The Shipwreck

In late October of 1707, Sir Cloudesley Shovel, Rear Admiral of the Blue, led the Mediterranean fleet home from Gibraltar and ,through faulty reckoning, to a major disaster in which 2000 lives were lost on the Gilstone Ledges. The Poet Laureate describes it this way:

JOHN MASEFIELD
Fog covered all the great Fleet homeward bound,
No sights for days, all groping up by sound,
And, finding soundings, all were well aware
How thick with hidden Death those waters were.
So, in no gleam of any light, they lay
With topsails furled, that grim October day,
With senses strained to learn what lay ahead,
But nothing bringing knowledge save the lead,
And this, unsurely, slowly brought to hand
Could but repeat that they were nearing land.
There the divisions of the power heaved,
In the seas’ menace, while the tackles grieved,
The timbers cried their culminating creak,
And great drops dripped on men afraid to speak,
The while they listened, bell by weary bell,
For sight or sound of something that would tell.
But no sign came, save ship sign dim or clear
From ship to ship, all threatened and all near.
Where were they, then? All wondered, but none knew
What Death lay hidden, nor how near it drew,
But all the squadron’s masters knew at least
A seaman’s graveyard lay to north and east
Too near for quiet and too grim to chance,
The Scilly Isles, those rocks of old romance.
And yet, no sound of breakers could be heard
Where Death on sentry challenged for the Word.
No strike of clock, or church bell from the shore,
Just fog, astern, alongside, and afore.
And sometimes timing cries, as seamen hauled,
Or boatswains’ pipes, or hails, or orders called.
Such dangers as they knew that autumn day
Came from themselves, slow-heaving, without way.
For sometimes, with wild cries and lantern flash,
Ships would heave near to some expected crash,
And crews make tumult, bells and drums and guns,
Blinding the comess’ eyes with malisons,
Till, dripping in slow heave, with creak of strain,
The threat withdrew into the fog again.
So the day passed, until a livelier breath
Lifted the darkness of that fog of Death,
And there, ahead, afar, a welcome sight,
Seen, recognized by all, St. Agnes’ light.
Surety at last: the flag, by guns and hail,
Bade the Fleet eastward under easy sail.
So, with a creaking of great gear, they turned
And fog recovered where the light had burned,
But it had beaconed that the course was clear,
So mainsails filled and hearts abandoned fear.
But forty miles, by midnight at the most,
And then Land’s End, and then the Cornish Coast,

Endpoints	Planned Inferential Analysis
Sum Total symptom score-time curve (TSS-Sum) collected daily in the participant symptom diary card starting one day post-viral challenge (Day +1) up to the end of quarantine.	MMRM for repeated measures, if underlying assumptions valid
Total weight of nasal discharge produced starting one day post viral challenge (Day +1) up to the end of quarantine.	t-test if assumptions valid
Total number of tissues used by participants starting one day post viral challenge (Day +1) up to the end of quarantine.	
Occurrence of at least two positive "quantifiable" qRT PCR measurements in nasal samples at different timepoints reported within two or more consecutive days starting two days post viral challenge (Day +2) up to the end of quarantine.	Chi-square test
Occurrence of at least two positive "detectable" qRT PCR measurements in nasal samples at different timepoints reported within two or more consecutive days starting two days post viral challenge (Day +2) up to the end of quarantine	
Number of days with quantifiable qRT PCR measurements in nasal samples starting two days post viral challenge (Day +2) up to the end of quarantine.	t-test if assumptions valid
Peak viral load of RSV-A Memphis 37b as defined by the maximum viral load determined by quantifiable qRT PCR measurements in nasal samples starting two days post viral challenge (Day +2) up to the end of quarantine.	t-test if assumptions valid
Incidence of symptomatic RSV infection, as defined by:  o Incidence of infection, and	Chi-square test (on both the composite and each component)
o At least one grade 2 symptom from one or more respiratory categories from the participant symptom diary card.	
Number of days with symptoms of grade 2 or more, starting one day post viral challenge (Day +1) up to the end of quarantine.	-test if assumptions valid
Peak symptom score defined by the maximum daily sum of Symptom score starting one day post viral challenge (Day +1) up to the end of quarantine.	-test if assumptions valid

The Lizard before dawn, and then, ahead,
The distant Start, the Devon plowland red.
Men of the forenoon watch could surely say,
“We’ll sight the Rame Head before close of day.”
And some, more bold, would be by wager bound
The Fleet would pass next night in Plymouth Sound,
Landlocked, at ease, in station, snugly moored,
The sails furled, the yards squared, the guns secured,
And church chimes telling how the hours sped.
Thus in the night those users of the sea
Talked in their prison of their being free,
Knowing the while that every lift and ‘scend
Brought them a ship’s length nearer to Land’s End.
Not knowing then that unseen currents streamed
Setting them ever north of what they deemed.
A seaman’s graveyard hedges England’s shores,
And Fortune rules, and Death has many doors.
All the great Fleet the starless midnight strode,
Crushing the blackness into gleams that glowed,
Seeing at whiles (when aught they might discern)
A space ahead, the Admiral’s lanterns burn,
Where like sea monsters gleaming at the gorge,
The Association led, with the St. George.
Who shall be sure what wind they had, what speed,
What sight or sound of warning to take heed,
What flash or roar of breakers, or intense
Shocking fierce pang of danger touching sense?
Suddenly, dead ahead, the seamen saw
Rocks among billows in a hell of awe.
No time for backing yards or changing helm,
Time but to signal lest the Fleet o’erwhelm,
So lights, flares, guns, despite the terror, blazed.
The Association struck, the St. George grazed.
Three minutes made the flagship broken plank,
Within four minutes of the crash she sank.
The men in the St. George, themselves swept clear,
Saw suddenly her lanterns disappear.
The Eagle and the Romney, following close,
Struck, staved, and sundered whence they never rose.
The Firebrand went down, and but one man
Of these lost ships was saved; the Royal Anne
Struck and broke clear, her quarter railings gone.
The Phoenix struck, with loss, but floated on.
Thus in five minutes of blind death and scare
Two thousand seamen ceased to breathe the air
And drifted for the gulls or sank below
To unlit silence where the congers go.
A quarter of the Fleet gone, but the rest
Saved as Fate willed by being further west
Or by the lucky cannon that gave guide
Through the last conscious act of those who died,
Men in the flagship, who from top or deck
Fired at once to save the Fleet from wreck,
And then, an instant later, felt the ship
Collapsing, fling salt death upon their lip,
And one wild instant’s terror bringing peace.
One seaman only did the sea release
From sudden death when the two thousand drowned.
Three days thereafter he was seen and found
Alive, upon Hellweather Rock, and saved.
Thus, the returning battleships were staved
Upon the Bishops and the Gilstones grim
Where now the seaman’s beacons welcome him,
The first light seen, the last light dropped astern
In hopeful sailing or in glad return.